<quote>Now, does it work? No idea, frankly. I'm more inclined to believe the results of, you know, an actual test than someone who didn't do the test but insists it can't work in spite of the test....</quote>
It's difficult to convey to a non-physicist just how accurately and consistently quantum field theory describes nature. Physicists routinely make calculations which have lower uncertainly than the best experiments. For example the anomalous magnetic moment (https://en.wikipedia.org/wiki/Anomalous_magnetic_dipole_moment) is in agreement with theory to ten significant figures.
Physicists tend to be fairly cautious describing results, but when it comes to basic theory at energies up to a few hundred GeV we are confident that we have *all* physical effects well and truly nailed. This doesn't mean that we can always solve the equations perfectly: quantum mechanics is hard, but the equations themselves are almost beyond reproach.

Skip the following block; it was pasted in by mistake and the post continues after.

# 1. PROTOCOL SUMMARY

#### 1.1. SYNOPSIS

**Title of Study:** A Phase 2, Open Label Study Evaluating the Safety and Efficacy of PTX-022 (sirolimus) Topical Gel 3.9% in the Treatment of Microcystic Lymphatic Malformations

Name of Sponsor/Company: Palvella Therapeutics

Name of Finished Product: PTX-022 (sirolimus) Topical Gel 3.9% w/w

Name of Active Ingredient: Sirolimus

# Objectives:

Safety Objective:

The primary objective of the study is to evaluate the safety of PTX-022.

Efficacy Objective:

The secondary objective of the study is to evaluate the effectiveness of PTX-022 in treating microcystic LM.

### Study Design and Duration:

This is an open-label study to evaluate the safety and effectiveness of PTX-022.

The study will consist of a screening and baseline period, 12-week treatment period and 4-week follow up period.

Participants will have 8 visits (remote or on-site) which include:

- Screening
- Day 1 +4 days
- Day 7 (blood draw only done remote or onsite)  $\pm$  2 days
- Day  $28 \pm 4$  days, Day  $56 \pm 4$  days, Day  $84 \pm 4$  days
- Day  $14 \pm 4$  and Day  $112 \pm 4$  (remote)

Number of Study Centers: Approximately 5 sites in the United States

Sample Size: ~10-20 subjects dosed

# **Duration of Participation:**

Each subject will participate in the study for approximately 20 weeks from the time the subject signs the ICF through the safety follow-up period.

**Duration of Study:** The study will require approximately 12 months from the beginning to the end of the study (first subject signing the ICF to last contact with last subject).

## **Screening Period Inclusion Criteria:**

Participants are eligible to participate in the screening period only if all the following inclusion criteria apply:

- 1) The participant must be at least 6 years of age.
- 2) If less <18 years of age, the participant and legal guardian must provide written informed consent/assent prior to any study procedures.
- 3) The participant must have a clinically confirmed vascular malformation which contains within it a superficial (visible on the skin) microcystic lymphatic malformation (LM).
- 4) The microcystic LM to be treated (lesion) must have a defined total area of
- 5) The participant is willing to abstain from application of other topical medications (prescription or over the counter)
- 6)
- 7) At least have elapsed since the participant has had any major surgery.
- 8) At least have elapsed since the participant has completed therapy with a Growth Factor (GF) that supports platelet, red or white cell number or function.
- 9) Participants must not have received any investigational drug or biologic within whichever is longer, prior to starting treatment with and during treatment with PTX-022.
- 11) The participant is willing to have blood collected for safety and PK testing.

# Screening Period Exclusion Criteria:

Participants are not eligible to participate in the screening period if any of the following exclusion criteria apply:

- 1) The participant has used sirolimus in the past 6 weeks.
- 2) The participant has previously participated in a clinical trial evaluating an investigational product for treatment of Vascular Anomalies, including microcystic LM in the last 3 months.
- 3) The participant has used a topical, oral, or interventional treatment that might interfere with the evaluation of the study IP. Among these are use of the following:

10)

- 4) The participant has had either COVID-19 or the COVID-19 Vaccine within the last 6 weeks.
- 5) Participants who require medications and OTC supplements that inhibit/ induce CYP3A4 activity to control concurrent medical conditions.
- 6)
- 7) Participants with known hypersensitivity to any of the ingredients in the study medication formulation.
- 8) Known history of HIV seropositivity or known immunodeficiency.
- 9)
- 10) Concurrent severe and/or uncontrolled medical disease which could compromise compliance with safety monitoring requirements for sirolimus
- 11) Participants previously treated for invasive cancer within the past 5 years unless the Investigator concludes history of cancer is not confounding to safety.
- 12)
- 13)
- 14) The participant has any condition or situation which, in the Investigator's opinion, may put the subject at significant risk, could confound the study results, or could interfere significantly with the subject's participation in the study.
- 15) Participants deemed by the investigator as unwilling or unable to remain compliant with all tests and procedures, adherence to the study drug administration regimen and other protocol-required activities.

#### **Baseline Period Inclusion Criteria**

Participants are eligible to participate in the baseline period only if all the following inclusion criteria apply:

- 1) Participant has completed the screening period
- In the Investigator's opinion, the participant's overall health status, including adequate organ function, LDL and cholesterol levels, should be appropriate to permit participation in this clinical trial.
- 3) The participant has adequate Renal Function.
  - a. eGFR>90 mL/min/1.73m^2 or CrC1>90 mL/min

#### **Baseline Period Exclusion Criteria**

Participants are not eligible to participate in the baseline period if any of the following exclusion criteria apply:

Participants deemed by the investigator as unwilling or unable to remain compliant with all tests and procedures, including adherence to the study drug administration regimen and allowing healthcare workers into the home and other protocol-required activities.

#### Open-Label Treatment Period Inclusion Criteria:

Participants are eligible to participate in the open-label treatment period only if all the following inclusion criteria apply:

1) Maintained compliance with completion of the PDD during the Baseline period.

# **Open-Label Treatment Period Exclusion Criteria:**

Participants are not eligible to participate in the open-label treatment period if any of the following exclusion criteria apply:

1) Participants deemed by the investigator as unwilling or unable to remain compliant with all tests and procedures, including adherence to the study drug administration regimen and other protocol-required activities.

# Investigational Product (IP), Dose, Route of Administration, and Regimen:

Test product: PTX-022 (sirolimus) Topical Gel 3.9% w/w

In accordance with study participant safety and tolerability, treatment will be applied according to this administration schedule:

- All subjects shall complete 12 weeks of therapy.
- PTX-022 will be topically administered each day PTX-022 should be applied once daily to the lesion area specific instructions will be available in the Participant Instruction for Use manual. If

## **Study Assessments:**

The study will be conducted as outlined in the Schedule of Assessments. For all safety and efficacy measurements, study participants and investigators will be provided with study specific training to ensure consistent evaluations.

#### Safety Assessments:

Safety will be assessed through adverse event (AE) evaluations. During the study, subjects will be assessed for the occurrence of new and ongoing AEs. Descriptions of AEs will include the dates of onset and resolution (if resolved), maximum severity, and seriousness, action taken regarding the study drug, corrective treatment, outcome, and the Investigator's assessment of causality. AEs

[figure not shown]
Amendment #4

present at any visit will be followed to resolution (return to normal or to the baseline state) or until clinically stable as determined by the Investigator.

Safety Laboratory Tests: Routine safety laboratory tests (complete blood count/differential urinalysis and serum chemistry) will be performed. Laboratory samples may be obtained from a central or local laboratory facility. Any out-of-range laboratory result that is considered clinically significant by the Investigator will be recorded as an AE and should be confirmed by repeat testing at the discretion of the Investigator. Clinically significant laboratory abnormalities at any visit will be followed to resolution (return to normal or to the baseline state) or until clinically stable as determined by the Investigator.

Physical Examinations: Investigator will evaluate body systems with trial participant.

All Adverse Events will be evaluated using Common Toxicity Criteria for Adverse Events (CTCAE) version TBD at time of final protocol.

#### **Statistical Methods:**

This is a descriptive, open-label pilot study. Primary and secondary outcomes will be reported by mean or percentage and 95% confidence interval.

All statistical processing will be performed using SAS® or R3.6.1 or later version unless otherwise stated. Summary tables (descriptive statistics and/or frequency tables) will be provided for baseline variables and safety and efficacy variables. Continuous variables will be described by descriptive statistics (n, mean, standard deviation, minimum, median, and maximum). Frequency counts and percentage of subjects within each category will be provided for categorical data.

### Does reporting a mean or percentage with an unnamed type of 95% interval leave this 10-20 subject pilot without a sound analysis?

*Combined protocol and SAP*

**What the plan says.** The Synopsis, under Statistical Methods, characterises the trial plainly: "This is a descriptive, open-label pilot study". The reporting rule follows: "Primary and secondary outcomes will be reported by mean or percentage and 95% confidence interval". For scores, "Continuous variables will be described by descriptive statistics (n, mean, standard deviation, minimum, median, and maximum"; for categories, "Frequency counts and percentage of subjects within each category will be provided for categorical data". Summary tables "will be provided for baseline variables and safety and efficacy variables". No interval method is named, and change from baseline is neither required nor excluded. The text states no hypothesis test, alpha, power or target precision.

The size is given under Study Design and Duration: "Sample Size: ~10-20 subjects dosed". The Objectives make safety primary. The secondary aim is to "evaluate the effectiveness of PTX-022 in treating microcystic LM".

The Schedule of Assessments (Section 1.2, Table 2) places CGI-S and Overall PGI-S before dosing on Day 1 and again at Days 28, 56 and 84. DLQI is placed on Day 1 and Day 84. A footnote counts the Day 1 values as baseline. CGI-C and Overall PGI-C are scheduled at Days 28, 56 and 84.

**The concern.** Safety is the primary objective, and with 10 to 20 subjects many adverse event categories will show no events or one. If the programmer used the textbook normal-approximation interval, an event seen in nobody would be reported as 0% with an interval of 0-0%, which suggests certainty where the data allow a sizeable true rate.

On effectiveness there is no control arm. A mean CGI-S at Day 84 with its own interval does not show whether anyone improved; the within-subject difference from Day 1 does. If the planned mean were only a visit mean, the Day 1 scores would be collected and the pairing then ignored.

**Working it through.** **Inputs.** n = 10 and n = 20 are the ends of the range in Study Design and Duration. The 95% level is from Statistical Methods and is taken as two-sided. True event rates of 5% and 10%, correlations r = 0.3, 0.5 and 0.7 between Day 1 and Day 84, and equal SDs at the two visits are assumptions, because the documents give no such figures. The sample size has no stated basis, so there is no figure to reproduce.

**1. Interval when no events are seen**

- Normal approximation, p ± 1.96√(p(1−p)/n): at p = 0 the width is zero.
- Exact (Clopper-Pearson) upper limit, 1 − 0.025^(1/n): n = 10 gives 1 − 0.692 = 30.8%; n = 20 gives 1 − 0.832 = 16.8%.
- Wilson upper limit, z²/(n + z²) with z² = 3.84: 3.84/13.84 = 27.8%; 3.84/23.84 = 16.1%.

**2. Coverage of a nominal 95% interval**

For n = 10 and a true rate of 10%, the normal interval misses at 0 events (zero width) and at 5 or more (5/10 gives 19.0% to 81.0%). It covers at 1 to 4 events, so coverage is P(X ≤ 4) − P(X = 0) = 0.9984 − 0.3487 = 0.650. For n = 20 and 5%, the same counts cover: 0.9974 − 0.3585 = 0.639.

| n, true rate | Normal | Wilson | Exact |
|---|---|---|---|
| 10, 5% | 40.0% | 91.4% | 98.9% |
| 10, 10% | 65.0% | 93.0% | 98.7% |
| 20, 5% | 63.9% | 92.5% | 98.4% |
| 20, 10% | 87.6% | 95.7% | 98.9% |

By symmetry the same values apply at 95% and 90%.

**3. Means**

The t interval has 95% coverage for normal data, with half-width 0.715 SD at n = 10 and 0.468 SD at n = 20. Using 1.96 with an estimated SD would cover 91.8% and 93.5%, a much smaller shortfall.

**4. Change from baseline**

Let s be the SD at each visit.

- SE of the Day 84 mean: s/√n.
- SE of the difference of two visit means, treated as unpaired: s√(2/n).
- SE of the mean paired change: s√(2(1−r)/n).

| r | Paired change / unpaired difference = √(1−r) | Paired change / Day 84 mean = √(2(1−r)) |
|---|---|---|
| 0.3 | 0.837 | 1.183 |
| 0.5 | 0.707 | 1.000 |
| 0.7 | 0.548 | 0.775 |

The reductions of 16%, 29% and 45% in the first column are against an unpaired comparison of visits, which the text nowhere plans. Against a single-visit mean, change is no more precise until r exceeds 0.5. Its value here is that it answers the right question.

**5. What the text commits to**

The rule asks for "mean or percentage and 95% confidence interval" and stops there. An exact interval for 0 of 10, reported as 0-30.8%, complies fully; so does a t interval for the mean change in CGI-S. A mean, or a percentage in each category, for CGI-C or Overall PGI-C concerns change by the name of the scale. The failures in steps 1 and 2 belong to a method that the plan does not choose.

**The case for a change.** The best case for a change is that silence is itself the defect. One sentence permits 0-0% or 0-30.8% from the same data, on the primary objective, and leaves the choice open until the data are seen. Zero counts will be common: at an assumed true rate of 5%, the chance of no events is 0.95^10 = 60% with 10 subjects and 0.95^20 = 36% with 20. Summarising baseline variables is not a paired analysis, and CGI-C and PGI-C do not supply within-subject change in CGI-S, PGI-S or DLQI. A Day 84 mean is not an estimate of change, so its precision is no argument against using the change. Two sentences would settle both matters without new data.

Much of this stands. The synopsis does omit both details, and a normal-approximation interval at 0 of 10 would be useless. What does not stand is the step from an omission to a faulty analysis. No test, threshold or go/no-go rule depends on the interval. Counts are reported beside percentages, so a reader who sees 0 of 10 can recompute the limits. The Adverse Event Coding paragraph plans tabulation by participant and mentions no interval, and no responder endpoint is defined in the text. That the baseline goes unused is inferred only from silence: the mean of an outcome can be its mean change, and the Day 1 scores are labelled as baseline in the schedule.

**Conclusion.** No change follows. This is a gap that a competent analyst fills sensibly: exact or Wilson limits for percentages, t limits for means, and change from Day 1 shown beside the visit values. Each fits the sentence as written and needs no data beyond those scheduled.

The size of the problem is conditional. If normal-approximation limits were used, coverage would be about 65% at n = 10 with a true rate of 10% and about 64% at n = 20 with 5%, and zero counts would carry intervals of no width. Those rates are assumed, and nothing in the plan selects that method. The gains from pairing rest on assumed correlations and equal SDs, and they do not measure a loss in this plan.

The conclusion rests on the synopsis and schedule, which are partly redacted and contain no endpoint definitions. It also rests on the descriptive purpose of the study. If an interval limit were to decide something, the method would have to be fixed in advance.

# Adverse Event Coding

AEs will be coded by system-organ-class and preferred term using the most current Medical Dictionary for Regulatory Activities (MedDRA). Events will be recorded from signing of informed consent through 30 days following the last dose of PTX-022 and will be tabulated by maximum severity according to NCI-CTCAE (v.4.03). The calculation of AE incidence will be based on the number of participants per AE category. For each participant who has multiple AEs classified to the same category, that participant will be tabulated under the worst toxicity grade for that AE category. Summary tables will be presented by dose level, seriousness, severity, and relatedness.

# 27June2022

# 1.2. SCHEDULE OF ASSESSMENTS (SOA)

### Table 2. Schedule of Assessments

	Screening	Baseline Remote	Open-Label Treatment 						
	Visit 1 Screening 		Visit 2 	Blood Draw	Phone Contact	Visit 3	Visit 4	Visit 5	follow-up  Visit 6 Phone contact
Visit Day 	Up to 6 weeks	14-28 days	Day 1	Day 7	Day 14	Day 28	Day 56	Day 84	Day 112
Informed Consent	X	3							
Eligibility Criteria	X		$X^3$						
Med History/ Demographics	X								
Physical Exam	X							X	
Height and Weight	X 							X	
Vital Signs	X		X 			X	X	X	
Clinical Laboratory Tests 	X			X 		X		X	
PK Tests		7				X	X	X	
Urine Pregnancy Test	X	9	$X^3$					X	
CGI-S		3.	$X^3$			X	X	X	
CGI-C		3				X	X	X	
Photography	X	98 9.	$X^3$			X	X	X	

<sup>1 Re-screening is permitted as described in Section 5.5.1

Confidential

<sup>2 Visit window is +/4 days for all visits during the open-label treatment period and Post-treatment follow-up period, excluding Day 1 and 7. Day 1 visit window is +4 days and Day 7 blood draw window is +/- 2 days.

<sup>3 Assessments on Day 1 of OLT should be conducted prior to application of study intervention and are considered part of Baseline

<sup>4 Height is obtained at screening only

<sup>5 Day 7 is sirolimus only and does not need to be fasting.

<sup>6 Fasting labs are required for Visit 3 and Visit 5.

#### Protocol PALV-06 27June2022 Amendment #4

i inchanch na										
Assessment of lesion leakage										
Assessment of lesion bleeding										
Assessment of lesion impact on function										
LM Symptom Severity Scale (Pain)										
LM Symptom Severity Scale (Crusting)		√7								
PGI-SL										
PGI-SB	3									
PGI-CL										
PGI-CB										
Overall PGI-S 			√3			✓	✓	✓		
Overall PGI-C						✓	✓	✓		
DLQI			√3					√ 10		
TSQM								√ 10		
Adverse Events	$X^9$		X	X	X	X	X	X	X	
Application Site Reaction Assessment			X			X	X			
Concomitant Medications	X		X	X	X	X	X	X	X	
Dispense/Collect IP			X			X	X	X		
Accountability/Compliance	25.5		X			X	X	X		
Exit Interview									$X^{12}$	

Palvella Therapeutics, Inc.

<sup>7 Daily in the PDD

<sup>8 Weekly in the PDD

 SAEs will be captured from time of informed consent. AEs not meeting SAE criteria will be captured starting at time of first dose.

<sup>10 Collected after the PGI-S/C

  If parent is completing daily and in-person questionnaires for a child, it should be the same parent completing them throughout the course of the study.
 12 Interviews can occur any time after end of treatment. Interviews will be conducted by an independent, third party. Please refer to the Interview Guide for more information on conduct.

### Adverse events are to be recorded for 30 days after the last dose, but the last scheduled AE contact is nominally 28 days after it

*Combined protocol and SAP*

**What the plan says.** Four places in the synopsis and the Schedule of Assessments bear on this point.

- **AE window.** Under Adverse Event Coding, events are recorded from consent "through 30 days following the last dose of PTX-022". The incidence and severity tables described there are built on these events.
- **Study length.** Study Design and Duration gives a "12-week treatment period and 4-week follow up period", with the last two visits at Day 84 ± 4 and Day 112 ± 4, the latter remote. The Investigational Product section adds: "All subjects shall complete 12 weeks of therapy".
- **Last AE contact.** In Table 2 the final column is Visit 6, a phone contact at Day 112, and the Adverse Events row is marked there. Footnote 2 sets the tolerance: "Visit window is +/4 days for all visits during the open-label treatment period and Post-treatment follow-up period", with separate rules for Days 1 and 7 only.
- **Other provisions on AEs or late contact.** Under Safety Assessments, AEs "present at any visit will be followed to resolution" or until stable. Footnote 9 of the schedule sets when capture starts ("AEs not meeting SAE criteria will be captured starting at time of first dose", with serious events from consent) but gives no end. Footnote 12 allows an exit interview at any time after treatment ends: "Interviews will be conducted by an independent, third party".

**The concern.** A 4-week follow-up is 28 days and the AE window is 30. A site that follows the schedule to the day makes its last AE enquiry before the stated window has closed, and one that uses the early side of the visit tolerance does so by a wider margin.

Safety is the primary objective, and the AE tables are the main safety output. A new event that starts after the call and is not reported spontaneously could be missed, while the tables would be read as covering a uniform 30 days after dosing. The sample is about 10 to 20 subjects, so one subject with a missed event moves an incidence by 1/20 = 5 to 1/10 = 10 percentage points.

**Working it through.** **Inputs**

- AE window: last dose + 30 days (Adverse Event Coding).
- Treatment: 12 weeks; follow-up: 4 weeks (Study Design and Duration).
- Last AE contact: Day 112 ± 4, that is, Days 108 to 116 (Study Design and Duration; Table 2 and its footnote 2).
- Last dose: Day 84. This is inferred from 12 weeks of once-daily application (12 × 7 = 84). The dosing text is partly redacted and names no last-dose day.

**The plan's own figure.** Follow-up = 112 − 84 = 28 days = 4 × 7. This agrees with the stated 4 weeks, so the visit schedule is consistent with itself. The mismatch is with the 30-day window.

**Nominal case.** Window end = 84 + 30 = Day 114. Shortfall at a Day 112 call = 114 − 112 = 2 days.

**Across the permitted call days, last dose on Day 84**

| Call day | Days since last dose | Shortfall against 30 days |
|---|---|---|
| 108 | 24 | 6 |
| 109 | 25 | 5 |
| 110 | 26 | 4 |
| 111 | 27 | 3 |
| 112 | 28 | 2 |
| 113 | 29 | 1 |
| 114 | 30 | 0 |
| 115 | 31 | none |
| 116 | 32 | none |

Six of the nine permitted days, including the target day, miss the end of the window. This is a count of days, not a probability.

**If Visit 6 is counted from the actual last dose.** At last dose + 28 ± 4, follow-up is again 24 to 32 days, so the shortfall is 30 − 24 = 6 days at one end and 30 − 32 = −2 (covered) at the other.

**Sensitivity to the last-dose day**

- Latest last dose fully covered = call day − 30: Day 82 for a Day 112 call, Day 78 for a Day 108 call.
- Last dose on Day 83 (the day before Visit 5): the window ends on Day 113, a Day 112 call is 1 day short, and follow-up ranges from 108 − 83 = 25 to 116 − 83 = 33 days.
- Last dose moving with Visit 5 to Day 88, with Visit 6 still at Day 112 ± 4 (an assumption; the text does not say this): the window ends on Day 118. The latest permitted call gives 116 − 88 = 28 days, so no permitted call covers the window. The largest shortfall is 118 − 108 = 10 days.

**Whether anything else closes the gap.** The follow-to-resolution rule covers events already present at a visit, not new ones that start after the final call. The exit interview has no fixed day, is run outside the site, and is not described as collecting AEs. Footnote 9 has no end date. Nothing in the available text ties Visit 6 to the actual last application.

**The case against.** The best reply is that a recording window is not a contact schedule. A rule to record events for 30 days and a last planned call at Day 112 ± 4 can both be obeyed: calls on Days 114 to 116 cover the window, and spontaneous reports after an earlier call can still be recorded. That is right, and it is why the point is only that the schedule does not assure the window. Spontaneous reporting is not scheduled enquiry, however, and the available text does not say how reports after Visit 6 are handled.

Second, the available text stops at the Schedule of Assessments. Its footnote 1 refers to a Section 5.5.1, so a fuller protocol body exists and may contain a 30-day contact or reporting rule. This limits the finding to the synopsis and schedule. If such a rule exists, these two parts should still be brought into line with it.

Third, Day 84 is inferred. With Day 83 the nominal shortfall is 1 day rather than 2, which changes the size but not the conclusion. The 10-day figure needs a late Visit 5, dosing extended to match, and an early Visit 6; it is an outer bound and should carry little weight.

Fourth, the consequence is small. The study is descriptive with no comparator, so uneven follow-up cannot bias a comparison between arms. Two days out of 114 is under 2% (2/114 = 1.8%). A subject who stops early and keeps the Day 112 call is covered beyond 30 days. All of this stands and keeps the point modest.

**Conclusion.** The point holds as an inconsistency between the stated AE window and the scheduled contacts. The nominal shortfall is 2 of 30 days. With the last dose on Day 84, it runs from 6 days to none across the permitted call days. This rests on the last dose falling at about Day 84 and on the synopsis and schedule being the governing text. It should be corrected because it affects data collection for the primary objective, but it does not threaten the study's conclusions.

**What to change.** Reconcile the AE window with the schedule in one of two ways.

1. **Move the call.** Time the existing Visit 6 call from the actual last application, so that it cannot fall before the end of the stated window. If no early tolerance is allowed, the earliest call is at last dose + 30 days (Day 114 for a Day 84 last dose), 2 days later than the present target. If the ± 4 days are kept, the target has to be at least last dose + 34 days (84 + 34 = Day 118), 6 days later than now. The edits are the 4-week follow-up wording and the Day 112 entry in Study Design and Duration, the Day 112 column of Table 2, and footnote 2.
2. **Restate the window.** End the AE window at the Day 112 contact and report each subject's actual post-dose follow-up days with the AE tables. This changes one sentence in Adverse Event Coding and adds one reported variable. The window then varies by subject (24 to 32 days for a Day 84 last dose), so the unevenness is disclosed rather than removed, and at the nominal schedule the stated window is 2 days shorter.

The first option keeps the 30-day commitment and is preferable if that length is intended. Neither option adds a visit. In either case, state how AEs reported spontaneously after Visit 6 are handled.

It's not undeserved hubris: it's trillions of independent experiments, billions of dollars and hundreds of thousands of man-years working on the theory by lots of very smart people. The theory, quantum field theory (QFT), is simple, consistent and universal. It describes everything we can see around us, with the exception of gravity.
If you ask an actual physicist what he or she thinks of the EM drive, they will overwhelmingly say that is is highly likely there is an unresolved source of error because violation of moment conservation has never been observed and is inconsistent with QFT.